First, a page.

WINDHOEK – Namibia’s state-owned enterprises (SOEs) currently have assets of more than N$62 billion and generate an annual income of more than N$23 billion. Given these substantial figures and the significant roles played by the various SOEs in the economy, it is therefore not an exaggeration that good corporate governance at these entities is a critical factor in the country’s socio-economic development.
This existing sentiment was reiterated last week by Minister of Mines and Energy Tom Alweendo at the inauguration of the Namcor service station at Hosea Kutako International Airport. “There is no doubt that the board of directors is fully responsible for the oversight role of the company. In other words, it is the board that is responsible for the performance of any company. In fulfilling its responsibility, the board needs to put in place measures to monitor and control management in order to strengthen the governance in the company,” said Alweendo, noting that one of the major challenges facing a number of SOEs is poor governance.
Alweendo emphasised that there appears to be a crisis of confidence regarding governance in some SOEs.
“More often than not one reads about some malfeasance in some of our SOEs. The more this happens the more we run the risk of the public losing confidence in the integrity of our SOEs. It is therefore incumbent upon the boards and management of SOEs to do everything in their power to demonstrate a strong commitment to the enforcement of clear and firm standards of corporate governance,” Alweendo said. He added that at the very minimum, such standard of corporate governance must require the board of directors and management to execute their responsibilities in the best interest of the shareholder and to act with both competence and integrity. Said Alweendo: “It is therefore important that, going forward, the shareholder ensures that only people who are knowledgeable about the nature of the business of a particular company and those with integrity are considered for appointment as directors on the boards of SOEs.”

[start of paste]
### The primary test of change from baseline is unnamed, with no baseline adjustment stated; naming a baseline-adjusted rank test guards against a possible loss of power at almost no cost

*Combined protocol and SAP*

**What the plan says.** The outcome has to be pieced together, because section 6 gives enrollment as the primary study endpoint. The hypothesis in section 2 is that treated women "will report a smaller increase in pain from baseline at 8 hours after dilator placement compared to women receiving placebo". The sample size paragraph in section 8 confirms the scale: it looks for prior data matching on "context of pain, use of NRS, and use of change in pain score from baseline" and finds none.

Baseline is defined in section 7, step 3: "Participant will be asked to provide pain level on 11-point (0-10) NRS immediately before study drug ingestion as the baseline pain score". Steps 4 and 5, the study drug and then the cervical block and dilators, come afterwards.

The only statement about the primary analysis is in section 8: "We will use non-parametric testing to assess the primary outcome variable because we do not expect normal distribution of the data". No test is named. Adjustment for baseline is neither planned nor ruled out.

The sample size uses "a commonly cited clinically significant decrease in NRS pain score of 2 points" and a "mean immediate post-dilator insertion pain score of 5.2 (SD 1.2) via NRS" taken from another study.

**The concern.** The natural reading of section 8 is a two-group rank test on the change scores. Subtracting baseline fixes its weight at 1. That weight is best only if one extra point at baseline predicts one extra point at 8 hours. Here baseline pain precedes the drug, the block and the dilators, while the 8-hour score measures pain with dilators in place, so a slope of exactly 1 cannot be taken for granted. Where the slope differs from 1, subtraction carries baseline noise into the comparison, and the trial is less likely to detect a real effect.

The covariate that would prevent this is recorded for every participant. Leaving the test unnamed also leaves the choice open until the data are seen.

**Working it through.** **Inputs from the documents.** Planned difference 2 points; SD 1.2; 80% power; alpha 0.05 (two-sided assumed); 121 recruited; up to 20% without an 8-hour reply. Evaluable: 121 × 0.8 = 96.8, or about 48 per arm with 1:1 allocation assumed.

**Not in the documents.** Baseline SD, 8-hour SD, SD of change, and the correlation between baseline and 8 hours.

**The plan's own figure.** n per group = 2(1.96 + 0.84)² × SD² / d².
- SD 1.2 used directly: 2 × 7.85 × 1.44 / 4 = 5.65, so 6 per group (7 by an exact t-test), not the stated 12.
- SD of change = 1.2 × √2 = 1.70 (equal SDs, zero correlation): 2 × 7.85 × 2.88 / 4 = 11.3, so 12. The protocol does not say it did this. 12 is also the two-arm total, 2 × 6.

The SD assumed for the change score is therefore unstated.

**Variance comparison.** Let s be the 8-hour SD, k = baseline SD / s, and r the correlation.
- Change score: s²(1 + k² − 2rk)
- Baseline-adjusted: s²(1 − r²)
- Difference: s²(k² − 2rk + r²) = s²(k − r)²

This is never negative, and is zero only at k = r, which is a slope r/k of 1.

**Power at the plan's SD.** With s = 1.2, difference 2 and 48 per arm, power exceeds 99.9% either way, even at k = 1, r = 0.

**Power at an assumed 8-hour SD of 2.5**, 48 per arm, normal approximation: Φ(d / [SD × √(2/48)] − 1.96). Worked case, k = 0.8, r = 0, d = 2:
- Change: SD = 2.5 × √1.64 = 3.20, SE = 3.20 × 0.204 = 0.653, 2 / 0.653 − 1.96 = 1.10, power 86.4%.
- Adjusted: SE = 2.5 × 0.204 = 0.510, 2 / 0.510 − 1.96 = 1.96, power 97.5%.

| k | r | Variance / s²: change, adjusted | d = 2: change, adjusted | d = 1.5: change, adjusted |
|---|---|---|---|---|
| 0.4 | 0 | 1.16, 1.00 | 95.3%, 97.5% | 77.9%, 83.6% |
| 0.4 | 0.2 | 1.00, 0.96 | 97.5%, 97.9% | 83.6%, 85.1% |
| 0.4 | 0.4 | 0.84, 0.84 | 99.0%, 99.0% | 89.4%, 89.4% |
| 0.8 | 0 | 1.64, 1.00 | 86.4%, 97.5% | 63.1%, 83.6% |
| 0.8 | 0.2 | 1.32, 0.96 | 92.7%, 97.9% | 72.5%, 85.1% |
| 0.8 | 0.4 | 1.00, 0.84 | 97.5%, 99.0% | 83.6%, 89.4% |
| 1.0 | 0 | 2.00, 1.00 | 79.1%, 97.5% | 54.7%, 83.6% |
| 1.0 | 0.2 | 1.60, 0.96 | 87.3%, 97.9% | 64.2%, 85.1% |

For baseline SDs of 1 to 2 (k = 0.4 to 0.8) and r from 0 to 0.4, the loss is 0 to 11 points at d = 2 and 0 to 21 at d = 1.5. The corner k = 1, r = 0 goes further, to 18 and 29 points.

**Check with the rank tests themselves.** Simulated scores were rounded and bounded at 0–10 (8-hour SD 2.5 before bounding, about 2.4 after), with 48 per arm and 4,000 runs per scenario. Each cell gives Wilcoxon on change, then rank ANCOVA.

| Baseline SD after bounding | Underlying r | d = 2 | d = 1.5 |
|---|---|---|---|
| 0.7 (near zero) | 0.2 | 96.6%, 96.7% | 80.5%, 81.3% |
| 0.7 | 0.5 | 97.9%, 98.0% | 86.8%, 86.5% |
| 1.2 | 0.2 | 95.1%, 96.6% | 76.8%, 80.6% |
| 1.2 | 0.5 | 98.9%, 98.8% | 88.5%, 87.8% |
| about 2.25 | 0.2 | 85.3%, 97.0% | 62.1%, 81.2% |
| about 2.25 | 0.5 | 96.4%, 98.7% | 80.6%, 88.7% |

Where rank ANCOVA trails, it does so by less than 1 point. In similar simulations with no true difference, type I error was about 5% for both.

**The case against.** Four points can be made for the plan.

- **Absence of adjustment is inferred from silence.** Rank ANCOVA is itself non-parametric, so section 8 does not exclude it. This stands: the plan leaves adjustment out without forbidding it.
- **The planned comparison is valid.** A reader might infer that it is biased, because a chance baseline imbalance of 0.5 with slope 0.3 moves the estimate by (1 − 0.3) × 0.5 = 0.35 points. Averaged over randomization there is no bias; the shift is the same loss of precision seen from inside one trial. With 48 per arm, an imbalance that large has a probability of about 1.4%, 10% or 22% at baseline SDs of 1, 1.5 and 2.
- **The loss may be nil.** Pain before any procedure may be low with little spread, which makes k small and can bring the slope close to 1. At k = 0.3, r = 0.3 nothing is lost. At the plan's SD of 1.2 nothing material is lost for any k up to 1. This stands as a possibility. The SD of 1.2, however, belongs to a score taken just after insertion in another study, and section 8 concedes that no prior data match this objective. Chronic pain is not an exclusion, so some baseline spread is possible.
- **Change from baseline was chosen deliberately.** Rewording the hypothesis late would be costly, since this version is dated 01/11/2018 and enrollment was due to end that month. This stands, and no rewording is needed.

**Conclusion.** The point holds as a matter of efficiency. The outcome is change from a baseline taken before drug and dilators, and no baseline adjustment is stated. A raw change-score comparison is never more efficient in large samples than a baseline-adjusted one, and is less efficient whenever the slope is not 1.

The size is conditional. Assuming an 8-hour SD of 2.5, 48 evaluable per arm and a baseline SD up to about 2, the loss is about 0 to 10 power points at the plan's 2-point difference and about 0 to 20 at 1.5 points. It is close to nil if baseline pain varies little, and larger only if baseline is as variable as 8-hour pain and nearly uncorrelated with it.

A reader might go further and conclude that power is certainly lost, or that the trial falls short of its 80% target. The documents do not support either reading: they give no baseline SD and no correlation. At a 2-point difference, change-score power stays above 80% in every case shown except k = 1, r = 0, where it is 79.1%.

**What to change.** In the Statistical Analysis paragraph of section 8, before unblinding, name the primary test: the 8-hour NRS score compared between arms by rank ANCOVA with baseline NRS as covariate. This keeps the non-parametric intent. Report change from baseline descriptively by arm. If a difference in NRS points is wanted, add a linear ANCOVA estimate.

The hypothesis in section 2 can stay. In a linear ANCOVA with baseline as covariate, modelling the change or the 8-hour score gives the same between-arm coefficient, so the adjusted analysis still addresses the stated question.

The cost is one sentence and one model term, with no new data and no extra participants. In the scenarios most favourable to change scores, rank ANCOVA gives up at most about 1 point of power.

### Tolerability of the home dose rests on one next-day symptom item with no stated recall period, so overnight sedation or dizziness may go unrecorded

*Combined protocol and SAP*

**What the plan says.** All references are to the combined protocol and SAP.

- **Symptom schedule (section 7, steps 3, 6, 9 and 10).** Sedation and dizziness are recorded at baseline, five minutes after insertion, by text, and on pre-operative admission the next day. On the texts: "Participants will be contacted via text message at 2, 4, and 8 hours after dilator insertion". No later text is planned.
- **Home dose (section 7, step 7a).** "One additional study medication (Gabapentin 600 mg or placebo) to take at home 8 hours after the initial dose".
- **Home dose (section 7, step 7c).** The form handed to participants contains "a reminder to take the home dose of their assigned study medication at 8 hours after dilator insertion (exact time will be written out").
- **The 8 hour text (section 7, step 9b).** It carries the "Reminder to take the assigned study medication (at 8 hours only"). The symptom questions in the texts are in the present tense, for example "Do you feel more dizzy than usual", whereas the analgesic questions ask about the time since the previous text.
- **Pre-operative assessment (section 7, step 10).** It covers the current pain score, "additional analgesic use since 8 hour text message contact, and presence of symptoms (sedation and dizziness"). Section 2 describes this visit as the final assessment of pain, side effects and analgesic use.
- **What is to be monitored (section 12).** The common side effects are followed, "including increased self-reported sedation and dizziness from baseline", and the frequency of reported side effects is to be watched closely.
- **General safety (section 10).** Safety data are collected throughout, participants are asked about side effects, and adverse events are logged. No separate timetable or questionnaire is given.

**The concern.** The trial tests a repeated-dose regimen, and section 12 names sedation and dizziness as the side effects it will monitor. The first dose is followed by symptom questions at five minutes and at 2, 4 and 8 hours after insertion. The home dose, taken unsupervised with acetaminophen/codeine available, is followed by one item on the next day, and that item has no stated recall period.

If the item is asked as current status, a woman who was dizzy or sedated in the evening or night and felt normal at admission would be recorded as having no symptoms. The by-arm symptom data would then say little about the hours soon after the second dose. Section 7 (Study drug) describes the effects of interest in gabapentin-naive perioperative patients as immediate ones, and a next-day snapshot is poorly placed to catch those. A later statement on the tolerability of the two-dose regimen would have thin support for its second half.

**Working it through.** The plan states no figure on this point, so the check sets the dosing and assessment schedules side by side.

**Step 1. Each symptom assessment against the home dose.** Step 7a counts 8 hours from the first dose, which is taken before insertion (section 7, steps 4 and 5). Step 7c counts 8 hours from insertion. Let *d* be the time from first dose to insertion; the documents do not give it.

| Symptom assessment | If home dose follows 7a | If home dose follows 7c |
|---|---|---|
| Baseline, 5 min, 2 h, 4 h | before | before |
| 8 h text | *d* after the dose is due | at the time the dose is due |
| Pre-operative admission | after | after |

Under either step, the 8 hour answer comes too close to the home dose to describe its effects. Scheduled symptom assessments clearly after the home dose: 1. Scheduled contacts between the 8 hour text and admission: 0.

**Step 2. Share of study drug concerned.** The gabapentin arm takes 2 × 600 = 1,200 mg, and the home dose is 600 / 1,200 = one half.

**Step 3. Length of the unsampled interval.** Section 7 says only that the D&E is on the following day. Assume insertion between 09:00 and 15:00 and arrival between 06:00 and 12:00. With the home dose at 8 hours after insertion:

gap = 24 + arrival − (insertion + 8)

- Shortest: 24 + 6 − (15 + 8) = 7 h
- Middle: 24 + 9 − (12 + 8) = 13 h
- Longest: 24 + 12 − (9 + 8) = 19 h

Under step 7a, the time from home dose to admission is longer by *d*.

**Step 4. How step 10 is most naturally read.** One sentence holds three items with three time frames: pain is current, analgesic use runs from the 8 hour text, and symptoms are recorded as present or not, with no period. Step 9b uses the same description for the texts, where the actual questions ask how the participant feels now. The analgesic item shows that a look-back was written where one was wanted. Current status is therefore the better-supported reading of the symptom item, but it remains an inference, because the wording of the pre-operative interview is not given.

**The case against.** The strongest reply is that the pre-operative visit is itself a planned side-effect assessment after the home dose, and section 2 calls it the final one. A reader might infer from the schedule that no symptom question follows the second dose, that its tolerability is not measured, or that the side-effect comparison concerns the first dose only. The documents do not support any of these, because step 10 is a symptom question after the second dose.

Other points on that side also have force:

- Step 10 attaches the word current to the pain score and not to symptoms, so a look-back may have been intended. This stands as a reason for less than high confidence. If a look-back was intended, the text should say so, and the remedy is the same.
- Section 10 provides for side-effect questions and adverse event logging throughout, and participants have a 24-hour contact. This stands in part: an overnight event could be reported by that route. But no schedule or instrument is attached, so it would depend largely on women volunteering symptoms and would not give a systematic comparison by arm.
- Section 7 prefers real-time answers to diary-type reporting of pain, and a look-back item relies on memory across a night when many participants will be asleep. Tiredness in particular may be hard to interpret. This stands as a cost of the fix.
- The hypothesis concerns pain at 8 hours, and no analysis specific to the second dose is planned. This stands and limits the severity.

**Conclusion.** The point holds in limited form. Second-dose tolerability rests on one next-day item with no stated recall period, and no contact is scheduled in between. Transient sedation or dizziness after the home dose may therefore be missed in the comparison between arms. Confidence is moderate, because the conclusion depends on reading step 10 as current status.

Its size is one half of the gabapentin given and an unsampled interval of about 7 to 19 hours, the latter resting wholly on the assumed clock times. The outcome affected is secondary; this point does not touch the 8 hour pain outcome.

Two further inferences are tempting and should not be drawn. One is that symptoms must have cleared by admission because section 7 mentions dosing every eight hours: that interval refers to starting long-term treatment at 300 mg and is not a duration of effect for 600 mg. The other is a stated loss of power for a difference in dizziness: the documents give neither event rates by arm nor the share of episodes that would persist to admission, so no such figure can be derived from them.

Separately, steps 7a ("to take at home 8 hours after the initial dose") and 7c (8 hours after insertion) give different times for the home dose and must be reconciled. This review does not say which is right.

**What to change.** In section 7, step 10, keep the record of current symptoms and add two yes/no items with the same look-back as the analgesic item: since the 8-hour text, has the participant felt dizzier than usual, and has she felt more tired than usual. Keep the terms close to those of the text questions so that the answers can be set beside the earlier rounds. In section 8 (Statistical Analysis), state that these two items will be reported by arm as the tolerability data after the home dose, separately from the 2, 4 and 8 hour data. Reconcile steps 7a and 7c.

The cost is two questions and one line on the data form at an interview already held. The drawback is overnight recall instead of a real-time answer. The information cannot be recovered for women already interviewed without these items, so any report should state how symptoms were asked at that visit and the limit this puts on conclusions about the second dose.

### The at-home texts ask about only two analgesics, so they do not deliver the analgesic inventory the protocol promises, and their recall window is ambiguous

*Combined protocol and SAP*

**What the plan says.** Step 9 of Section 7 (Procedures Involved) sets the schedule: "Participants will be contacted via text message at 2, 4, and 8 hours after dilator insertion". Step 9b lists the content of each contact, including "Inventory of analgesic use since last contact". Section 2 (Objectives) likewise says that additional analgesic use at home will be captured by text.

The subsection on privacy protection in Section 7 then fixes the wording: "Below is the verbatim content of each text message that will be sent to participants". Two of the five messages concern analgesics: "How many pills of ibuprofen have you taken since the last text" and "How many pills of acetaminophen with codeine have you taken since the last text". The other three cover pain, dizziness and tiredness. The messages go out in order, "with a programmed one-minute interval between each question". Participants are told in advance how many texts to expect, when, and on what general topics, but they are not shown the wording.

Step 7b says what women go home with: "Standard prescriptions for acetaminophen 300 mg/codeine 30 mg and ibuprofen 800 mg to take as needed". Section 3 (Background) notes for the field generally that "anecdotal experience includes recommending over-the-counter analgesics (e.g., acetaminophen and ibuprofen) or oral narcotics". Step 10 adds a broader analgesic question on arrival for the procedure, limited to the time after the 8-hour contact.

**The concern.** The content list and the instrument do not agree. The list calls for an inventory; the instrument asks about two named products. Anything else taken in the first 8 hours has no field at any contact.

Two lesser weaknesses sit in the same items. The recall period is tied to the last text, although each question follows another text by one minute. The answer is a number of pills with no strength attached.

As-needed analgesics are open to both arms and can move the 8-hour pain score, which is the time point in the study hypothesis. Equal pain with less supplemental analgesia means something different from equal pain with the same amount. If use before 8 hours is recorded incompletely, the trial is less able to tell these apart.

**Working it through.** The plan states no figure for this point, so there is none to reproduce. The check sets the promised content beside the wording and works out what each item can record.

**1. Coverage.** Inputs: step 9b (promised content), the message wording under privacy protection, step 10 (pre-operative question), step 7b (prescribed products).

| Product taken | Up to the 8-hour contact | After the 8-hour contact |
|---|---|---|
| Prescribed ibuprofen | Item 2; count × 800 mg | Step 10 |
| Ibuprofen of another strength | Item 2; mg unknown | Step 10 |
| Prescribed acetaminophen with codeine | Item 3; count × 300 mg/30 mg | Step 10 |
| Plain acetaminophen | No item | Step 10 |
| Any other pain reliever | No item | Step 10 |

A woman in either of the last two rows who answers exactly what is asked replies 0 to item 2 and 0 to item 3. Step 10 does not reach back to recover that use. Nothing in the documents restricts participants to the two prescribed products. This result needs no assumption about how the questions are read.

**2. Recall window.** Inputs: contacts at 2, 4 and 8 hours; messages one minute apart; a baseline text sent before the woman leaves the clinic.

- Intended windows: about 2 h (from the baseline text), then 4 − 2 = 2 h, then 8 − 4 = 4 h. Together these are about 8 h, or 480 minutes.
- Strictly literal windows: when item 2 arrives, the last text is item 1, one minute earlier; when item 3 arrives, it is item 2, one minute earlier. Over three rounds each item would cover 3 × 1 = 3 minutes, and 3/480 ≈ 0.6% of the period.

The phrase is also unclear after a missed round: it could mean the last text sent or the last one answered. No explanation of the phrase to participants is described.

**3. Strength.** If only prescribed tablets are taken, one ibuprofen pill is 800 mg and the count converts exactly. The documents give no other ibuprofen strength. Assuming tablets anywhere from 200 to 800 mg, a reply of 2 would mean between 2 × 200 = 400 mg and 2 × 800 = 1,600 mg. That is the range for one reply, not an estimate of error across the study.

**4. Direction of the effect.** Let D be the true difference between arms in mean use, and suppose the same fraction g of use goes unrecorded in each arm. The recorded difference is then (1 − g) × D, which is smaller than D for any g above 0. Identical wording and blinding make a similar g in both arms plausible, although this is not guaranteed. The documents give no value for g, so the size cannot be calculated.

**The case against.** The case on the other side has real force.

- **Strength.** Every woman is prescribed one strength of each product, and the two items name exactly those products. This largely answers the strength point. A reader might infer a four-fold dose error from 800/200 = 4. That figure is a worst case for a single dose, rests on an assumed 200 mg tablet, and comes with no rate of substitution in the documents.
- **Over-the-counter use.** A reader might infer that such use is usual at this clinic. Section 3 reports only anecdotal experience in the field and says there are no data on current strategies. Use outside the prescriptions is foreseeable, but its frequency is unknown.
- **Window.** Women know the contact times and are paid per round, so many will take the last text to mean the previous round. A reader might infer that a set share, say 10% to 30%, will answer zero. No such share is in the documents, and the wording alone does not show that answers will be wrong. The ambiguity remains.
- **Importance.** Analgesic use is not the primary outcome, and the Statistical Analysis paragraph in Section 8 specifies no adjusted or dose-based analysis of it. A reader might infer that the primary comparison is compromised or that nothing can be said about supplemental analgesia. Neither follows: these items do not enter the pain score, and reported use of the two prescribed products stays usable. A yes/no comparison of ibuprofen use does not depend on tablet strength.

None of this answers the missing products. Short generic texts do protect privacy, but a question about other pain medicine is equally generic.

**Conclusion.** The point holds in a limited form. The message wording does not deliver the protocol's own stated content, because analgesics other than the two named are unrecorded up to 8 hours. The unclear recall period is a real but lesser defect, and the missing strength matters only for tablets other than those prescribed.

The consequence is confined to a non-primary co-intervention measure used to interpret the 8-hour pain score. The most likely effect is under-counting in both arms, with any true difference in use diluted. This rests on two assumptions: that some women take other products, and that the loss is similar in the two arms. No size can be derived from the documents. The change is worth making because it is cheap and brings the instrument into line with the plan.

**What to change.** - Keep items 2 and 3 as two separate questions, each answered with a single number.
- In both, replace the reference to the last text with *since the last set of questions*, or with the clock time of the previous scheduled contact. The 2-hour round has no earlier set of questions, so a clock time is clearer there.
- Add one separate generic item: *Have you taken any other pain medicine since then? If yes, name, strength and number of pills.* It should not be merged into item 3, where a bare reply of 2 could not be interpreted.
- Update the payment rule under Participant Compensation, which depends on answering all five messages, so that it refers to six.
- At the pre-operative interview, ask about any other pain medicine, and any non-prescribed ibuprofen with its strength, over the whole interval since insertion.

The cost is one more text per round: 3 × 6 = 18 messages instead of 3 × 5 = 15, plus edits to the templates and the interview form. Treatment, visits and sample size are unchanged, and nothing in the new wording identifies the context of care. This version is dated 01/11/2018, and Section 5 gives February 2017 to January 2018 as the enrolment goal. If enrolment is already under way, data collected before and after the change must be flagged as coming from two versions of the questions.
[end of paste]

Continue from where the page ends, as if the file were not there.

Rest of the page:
“It is also therefore incumbent on all of us to ensure that we continue to improve the effectiveness with which we manage state companies. In the end it is the ethical behaviour and sound business practices that will matter most in the promotion of good corporate governance. If we do that, we would have heeded the call of our president, Dr Hage G Geingob, who on numerous occasions has called upon all those in leadership positions to demonstrate transparency and accountability in all we do in order to create trust with the public.”
At the same occasion the mines and energy minister urged the Namcor board and management to leave no stone unturned in promoting good governance at all levels in the company, saying that if this is done successfully he has no doubt that Namcor will be on its way to become the state company that all Namibians can be proud of. Commenting on Namcor’s new fuel retail site, Alweendo said the development not only provides Namibian motorists a wider choice of fuel outlets to purchase from, but also provides business opportunities.
“This is so because I understand that although Namcor invested in the construction of the site, the site will be operated by Namibian entrepreneurs. I wish to congratulate Namcor on this achievement,” said Alweendo.
Namcor’s retail agenda looks at establishing a sufficient network of profitable sites that will enable it to later serve remote areas such as regional capitals and rural areas that do not have access to fuel retail services.
2019-11-25 08:14:44 | 2 months ago